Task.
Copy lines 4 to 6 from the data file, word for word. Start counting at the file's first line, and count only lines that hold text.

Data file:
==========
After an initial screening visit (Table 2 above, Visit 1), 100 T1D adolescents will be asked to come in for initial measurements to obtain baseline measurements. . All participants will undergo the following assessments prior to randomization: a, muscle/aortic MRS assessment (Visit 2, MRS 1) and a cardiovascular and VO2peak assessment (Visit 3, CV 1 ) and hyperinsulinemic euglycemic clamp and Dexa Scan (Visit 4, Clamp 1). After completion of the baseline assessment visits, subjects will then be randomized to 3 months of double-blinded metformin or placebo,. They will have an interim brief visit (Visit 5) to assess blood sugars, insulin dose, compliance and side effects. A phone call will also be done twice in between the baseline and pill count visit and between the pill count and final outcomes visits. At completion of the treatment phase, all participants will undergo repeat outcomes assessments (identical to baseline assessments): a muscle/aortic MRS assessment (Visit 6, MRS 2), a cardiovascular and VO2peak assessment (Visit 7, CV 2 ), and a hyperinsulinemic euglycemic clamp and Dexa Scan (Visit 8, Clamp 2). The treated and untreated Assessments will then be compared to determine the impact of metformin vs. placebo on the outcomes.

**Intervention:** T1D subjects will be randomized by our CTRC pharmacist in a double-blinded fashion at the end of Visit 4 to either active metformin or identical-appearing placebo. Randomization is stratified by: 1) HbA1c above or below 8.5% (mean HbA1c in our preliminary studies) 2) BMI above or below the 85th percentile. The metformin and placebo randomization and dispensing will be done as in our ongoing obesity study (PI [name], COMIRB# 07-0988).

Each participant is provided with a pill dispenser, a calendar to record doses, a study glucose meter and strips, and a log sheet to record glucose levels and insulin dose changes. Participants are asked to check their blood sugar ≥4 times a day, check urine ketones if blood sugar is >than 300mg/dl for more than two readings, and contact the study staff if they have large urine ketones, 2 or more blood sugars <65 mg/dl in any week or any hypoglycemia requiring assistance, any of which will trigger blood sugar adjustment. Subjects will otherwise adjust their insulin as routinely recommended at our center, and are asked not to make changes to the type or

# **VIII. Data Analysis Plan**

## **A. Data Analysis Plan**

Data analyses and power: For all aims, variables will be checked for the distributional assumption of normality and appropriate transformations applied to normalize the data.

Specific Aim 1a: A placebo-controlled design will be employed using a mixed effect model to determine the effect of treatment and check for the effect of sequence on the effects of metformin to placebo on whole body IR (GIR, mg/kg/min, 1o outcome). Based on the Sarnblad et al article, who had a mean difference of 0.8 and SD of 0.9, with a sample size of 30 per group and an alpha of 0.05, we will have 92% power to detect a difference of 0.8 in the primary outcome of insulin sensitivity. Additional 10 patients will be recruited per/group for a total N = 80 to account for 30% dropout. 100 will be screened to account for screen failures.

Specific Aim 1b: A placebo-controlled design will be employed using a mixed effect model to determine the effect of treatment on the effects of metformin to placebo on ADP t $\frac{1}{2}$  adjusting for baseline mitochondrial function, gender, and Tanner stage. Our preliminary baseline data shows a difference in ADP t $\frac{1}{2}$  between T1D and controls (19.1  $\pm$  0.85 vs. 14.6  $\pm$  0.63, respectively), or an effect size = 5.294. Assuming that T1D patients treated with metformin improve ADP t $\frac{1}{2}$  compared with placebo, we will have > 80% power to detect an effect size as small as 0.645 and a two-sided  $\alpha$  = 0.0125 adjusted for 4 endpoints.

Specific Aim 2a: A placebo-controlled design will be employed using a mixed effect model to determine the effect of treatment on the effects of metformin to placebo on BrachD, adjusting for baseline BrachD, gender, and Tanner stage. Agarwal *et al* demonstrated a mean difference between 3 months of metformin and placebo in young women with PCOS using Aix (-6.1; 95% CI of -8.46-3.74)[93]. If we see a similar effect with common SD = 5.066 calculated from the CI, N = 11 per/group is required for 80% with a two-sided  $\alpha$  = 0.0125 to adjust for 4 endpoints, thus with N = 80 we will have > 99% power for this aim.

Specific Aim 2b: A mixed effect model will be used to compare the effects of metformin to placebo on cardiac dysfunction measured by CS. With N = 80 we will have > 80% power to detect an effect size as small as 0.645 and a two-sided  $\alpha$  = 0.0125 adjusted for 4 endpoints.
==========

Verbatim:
# **VIII. Data Analysis Plan**

## **A. Data Analysis Plan**

Data analyses and power: For all aims, variables will be checked for the distributional assumption of normality and appropriate transformations applied to normalize the data.